The SEC has temporarily delegated its authority to issue formal investigation orders to the Director of the Division of Enforcement for one year. As a result, the SEC enforcement staff may issue subpoenas as part of any federal securities law investigation without having to obtain prior approval from the SEC commissioners. This delegation of authority is expected to greatly expedite future enforcement investigations.
SEC Rel. No. 34-60448 (Aug. 5 ,2009).
SEC Brings First "Naked" Short Selling Enforcement Action
The SEC has brought its first enforcement action for abusive "naked" short selling in violation of Regulation SHO against two broker-dealer firms and their options traders, charging them with violating the "locate" and "close-out" requirements of Regulation SHO.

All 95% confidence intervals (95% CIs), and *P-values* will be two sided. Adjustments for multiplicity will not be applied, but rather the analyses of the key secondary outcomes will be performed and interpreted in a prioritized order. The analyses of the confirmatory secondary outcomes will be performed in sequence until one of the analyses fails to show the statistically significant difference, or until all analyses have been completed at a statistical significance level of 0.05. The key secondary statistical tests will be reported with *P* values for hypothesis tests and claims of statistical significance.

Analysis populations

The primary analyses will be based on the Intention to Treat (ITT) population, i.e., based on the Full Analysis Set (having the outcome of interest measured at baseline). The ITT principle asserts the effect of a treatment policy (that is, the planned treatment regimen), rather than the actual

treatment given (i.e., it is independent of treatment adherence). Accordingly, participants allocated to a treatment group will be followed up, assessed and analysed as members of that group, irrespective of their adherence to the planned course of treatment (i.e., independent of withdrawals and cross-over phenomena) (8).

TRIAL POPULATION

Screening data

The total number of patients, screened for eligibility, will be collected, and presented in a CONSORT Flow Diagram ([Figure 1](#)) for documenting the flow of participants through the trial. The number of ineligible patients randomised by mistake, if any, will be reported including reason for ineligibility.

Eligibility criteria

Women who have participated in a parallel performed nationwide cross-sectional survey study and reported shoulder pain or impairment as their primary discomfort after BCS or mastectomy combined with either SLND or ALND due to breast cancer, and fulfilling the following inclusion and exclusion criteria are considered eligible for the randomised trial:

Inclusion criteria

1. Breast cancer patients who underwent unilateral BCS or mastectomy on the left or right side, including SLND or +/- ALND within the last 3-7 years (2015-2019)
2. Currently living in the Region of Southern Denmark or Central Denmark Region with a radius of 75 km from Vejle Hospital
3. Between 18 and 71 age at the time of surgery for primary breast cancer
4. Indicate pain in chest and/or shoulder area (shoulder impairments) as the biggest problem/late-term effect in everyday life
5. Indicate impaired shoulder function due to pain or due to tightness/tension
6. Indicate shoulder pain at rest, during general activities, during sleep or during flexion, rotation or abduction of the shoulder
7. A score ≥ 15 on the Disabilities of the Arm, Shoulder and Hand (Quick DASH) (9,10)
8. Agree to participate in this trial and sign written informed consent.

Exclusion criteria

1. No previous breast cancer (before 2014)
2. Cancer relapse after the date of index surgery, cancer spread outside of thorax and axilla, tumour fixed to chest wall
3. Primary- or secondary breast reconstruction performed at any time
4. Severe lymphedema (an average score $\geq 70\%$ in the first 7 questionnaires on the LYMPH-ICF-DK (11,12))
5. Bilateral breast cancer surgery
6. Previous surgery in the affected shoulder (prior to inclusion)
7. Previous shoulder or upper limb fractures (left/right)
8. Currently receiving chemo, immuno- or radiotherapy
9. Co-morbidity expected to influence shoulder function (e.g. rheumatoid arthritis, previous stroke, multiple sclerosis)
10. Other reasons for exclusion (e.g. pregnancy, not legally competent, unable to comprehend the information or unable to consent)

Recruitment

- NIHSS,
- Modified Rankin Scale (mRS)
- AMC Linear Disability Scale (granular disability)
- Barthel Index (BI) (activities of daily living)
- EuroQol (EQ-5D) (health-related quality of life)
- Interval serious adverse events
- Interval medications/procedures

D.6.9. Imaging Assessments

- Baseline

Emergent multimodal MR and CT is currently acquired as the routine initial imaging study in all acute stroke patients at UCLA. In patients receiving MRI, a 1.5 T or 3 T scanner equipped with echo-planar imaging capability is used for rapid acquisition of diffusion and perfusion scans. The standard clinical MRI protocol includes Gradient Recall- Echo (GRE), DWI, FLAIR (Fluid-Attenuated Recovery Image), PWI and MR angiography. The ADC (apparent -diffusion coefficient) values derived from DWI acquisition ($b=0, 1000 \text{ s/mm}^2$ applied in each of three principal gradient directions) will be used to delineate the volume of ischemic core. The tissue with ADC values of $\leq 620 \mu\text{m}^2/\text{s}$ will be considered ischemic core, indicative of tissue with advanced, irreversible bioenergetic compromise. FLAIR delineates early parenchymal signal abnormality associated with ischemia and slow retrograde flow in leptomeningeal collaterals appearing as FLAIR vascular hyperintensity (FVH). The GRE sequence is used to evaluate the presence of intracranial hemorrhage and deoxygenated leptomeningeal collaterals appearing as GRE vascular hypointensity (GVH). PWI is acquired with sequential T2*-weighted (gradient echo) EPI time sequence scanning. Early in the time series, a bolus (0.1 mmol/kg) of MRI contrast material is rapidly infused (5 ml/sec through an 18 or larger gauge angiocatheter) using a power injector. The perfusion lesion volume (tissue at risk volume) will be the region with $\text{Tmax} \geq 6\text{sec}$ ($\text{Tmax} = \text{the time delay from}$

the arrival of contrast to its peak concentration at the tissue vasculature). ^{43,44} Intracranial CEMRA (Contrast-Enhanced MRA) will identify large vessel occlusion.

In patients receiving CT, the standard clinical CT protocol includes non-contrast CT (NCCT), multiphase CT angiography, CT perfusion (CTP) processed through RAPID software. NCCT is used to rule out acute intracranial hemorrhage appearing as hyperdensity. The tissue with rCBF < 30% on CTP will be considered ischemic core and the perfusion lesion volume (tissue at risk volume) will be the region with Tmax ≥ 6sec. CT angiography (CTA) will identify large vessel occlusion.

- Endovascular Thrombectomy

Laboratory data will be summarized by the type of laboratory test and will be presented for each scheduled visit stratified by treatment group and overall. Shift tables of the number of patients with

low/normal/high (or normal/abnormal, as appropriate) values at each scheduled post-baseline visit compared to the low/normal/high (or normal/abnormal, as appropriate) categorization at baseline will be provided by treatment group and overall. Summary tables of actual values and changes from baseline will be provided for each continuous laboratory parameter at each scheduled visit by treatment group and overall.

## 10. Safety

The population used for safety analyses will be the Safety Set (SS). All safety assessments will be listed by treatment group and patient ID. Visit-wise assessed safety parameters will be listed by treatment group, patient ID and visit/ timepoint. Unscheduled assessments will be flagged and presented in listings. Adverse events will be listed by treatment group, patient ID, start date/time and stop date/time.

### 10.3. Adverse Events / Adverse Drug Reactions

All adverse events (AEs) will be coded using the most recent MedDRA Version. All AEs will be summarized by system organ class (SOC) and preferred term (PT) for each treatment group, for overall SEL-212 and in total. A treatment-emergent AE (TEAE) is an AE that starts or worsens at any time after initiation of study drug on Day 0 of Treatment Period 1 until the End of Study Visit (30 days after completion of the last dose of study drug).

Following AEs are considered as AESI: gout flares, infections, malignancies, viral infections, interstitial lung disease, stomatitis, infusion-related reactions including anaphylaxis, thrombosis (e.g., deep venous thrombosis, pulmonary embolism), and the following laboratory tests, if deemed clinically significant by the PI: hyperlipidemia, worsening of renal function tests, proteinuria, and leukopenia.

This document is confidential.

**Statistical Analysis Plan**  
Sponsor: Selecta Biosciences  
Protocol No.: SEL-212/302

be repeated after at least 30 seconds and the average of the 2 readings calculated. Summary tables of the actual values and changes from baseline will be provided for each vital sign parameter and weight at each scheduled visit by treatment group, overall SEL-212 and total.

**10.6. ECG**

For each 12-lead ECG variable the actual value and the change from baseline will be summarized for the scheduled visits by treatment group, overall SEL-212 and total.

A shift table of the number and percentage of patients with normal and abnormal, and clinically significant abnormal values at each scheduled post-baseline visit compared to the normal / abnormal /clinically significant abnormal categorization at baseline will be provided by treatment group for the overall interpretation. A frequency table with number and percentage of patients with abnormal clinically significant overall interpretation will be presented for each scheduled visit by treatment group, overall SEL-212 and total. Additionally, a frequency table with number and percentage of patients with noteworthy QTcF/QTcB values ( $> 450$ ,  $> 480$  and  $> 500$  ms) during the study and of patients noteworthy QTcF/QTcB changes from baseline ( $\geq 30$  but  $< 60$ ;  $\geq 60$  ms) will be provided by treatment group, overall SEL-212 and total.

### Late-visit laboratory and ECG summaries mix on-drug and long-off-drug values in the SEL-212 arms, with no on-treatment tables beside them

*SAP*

Regulation SHO requires broker-dealers to locate a source of borrowable shares prior to selling short and to deliver securities sold short by a specified date. The SEC contended that the firms and traders improperly claimed that they were entitled to an exemption to the locate requirement and engaged in transactions that created the appearance that they were complying with the close-out requirement, but were not. The firms and traders agreed to settle the SEC's charges without admitting or denying the SEC's findings.
SEC Admin. Proceeding Rel. Nos. 34-60440 (TJM) & 34-60441 (HCM).
Delaware Chancery Court Refuses to Block Advancement of Legal Expenses and Indemnification Rights